For the X180R, Lotus actually welded the old anti-dive/ bushing compliance "T" cross-member to the SE chassis because they wanted to better control pitch in the race car. Lotus introduced its own polybush set. Theirs was unique compared to most aftermarket bushings in that Lotus kept the durometer down in a range similar to the original rubber bushings. Generically speaking of all applications, most aftermarket polybushings are considerably harder than stock.  Their selling-point is to firm-up the suspension for better performance.

However, in a system designed to require compliance, something has to give. In a contest between steel and urethane, I'd bet on the steel bits surviving, and the urethane bits taking the brunt of the abuse. I doubt that the polybush vendors who recommend hard bushings for the Esprit are aware of the Lotus design's offset axis, and it's reliance upon compliance.
*~*~*
The Esprit (Europa, Elite-Eclat) trailing arm rear suspension has a similar but different requirement for compliance. The hub carrier doesn't just go straight up and down. It's hard-bolted to the end of the trailing arm, which swings in an arc in side view.  If the trailing arm swings down 10 degrees, then the hub carrier rotates 10 degrees as it goes down. As a result, the studs for the shock and lateral link also rotate 10 degrees, while the bushing eyes in the shock and lateral links do not. That creates a bind. Both the Lotus OEM rubber bushing and Lotus' own polybush kit use a softer durometer that provides sufficient compliance to absorb the hub's rotation from full droop to full bounce. It's a requirement, not an option.
If you put hard polybushings in the rear suspension, you'll create a similar bind between steel and urethane. A hard urethane will lose, while a softer, more compliant urethane will survive. Rubber is particularly good at compliance.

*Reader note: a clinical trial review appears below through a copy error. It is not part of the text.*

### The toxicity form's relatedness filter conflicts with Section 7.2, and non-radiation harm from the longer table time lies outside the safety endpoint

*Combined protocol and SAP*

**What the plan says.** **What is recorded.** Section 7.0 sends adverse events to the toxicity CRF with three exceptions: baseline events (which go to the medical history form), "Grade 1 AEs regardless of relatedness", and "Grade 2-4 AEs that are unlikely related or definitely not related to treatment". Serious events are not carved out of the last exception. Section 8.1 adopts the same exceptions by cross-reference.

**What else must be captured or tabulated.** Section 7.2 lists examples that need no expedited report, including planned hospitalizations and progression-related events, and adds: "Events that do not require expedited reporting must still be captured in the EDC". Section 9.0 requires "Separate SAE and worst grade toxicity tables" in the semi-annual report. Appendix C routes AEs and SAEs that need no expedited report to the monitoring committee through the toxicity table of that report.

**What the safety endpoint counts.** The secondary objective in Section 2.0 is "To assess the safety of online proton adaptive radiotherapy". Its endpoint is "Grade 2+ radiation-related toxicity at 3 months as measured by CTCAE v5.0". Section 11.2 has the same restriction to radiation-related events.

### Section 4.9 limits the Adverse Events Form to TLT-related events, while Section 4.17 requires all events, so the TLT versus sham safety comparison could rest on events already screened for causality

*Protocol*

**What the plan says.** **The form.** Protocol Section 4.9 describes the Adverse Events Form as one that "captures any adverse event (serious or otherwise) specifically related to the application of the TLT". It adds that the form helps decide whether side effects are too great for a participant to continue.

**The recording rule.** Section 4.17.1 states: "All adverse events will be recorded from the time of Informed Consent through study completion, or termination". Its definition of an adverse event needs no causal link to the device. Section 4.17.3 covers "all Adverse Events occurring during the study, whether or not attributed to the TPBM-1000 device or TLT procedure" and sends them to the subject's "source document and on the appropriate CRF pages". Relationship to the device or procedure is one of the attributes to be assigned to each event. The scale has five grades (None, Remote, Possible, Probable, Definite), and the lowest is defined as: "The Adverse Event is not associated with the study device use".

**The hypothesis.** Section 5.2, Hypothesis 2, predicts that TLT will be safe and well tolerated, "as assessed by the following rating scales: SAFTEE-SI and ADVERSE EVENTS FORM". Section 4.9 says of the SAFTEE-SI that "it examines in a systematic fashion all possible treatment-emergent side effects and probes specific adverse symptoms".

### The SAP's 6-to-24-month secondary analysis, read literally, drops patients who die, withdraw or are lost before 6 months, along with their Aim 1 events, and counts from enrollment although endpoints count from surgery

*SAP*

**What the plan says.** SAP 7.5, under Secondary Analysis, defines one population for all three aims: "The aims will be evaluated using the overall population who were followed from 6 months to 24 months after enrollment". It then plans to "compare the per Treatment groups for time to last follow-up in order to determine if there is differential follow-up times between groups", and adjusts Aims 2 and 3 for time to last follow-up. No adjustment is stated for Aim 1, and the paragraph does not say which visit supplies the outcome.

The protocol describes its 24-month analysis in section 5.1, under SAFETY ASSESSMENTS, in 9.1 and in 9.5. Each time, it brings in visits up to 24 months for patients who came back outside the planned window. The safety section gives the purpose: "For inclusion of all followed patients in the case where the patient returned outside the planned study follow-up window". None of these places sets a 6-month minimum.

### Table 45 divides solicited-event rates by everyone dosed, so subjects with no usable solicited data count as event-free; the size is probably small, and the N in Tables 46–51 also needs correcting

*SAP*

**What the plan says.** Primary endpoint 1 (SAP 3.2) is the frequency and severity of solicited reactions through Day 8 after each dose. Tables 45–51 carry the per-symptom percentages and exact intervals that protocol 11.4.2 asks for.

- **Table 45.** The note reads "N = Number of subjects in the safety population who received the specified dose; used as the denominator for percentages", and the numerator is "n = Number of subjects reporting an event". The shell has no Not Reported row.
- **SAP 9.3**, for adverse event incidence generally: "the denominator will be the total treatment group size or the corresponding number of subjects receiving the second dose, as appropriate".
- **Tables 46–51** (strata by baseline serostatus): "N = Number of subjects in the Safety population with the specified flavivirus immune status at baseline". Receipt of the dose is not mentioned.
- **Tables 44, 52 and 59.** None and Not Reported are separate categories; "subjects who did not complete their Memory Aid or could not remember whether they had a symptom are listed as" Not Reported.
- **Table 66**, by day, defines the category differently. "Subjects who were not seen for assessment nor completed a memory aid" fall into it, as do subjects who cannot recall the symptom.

Have you ever replaced the Esprit's rear shocks?  With the suspension at full droop, there's a significant miss-alignment between the stud in the hub carrier and the bottom eye of the shock.  To ease assembly, use a floor jack to raise the hub carrier to normal ride height position with the stud horizontal.  Then it's necessary to compress the spring in order to shorten the shock to meet the stud.  Then they align and slide together easily. It's variation on the same issue... at full droop the stud is no longer horizontal.

Polyurethane is an acceptable bushing material for rubber, especially if the OEM rubber parts are unobtainium. The point to all this is to maintain a similar durometer for the Esprit's 'required' compliance.

Polyurethane is available in grades all the way from rock hard to squishy GummyBear/ fake bait soft. To some, "urethane" automatically means "harder" for suspension bushings. No! It doesn't have to, and harder is a poor choice for the Esprit's suspension.  As I mentioned previously, the rubber in the stock Esprit bushings is about 60 Shore A durometer.  Ball park +/-

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Here is a good explanation from Tim Engle: